Our research uncovered many areas of commonality among otherwise divided Afghan women activists and revealed a rough consensus as to what needs to be in place for lasting peace in Afghanistan. We offer the following recommendations based on our findings and previous research in this arena:

  1. Revoke all bans on girls’ and women’s social rights and participation. Restoring women’s ability to attend school, work outside the home, receive health care, and move about freely should be a prerequisite for any meaningful national dialogue or international engagement with the Taliban.
  2. Include women in decision-making. Prioritize women’s meaningful inclusion and participation in all of Afghanistan’s humanitarian and longer-term economic recovery activities.
  3. Hold democratic elections. If held under the auspices of the international community, free and fair elections would be a fundamental step toward Afghanistan establishing an inclusive and representative government.
  4. Conduct a census. With the support of the international community, Afghanistan should conduct a national population census to help inform how they share power and resources in the future.
  5. Decentralize power. Afghans must define a model of inclusiveness that is responsive to the full range of majority and minority concerns at the national and local levels and that more constructively reflects long-standing differences among ethnic groups and geographic regions.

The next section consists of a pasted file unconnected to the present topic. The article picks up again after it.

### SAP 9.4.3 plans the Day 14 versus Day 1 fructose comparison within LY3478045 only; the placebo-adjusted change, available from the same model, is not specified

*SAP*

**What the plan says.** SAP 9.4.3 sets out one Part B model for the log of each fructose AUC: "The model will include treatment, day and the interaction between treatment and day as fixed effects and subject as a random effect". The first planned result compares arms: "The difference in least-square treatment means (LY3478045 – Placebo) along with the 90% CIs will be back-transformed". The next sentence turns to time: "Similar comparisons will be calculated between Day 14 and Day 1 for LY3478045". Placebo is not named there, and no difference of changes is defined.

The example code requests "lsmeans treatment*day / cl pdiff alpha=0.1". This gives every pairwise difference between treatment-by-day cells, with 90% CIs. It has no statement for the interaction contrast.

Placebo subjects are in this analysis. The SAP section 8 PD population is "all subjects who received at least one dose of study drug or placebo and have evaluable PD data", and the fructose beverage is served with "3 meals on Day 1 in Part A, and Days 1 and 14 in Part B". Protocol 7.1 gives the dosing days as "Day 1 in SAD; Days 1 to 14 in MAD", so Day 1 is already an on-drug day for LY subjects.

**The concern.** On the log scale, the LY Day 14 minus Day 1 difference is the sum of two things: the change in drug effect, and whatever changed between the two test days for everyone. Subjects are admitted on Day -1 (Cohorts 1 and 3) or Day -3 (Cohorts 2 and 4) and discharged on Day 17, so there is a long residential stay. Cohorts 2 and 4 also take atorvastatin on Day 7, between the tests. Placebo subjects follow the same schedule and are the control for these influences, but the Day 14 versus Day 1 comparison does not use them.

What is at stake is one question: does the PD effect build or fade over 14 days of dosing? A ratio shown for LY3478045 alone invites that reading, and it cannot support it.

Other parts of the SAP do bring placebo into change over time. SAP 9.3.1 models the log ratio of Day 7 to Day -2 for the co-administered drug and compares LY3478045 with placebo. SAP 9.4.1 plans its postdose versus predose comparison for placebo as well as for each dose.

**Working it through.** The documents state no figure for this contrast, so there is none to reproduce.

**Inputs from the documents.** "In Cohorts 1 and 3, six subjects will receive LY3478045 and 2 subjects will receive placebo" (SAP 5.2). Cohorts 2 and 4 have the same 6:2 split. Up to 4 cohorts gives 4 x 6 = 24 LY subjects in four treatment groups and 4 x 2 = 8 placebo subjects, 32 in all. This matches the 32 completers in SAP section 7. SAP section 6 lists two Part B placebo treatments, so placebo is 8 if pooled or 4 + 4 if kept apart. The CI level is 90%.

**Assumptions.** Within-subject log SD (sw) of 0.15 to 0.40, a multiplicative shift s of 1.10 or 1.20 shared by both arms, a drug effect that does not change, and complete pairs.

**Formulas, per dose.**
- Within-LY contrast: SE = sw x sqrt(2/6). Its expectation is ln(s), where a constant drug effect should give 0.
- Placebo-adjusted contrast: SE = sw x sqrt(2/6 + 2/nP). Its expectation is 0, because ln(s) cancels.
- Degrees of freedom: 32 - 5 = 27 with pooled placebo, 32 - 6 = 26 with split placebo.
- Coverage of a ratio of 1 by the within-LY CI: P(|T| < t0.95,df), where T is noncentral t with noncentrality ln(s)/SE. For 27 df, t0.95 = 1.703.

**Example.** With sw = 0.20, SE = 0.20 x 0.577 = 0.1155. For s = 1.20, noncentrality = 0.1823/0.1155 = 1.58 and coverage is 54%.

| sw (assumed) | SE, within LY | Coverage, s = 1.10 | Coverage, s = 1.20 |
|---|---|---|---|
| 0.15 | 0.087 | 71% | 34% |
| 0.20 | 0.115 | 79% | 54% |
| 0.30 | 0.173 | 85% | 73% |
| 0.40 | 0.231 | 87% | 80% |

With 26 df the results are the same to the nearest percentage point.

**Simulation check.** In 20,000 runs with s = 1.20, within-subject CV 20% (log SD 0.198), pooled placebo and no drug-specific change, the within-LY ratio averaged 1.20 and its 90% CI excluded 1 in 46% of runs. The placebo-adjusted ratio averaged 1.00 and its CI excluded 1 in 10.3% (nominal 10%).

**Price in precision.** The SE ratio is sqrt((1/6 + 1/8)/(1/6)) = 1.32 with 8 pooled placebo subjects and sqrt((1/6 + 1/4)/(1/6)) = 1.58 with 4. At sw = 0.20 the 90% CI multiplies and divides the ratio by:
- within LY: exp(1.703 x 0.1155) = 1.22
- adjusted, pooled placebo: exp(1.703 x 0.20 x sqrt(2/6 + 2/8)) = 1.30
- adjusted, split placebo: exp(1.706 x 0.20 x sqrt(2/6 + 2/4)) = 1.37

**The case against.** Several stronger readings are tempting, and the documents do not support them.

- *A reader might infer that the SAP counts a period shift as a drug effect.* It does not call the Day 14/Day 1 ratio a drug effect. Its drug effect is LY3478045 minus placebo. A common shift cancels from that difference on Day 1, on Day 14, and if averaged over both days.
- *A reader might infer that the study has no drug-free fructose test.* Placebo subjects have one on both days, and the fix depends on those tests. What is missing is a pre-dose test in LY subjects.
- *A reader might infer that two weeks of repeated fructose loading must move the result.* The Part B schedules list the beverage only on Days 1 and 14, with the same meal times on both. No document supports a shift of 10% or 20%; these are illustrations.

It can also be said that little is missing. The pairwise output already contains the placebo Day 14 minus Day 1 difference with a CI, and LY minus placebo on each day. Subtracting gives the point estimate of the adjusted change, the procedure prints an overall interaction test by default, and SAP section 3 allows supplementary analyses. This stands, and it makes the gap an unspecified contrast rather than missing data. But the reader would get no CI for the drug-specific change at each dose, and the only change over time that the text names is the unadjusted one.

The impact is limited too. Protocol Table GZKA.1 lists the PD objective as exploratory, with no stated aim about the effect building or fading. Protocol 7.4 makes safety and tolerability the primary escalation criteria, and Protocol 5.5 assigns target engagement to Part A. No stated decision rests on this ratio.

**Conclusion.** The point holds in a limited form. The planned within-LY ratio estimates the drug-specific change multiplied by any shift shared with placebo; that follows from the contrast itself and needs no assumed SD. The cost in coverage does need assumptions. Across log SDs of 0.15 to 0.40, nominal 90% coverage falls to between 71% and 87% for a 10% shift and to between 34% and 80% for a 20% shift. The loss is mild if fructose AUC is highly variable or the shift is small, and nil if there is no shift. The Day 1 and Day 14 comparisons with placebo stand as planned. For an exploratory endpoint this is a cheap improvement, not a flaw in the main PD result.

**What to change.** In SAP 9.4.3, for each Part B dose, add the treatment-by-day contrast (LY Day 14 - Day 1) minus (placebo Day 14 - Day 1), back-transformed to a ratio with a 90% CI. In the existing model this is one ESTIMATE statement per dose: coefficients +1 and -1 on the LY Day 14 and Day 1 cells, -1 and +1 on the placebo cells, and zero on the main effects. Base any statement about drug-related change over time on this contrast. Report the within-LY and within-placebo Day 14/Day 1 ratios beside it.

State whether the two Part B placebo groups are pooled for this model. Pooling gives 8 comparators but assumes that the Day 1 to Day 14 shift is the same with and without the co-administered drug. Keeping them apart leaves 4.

6. Create a reconciliation plan. Afghans need to develop a long-term reconciliation plan that addresses real and perceived historical grievances. They must set a timeframe for acknowledging past grievances and work toward a shared future that includes more realistic roles for the international community and neighboring regions.


  • Palwasha Hassan, Senior Fellow, Georgetown Institute for Women, Peace and Security


I thank the Georgetown Institute for Women, Peace & Security for bringing me to D.C. as a Senior Fellow at the Georgetown School of Foreign Service and the excellent GIWPS research team for providing the resources and support necessary to undertake this project. I would also like to thank the following individuals for their important contributions: Susie Frank for editorial support; Horia Mosadiq, Nora El Zakom, and Lily Erikson for technical support; and last but not least, GIWPS Executive Director Ambassador Melanne Verveer, whose leadership inspired me every step of the way.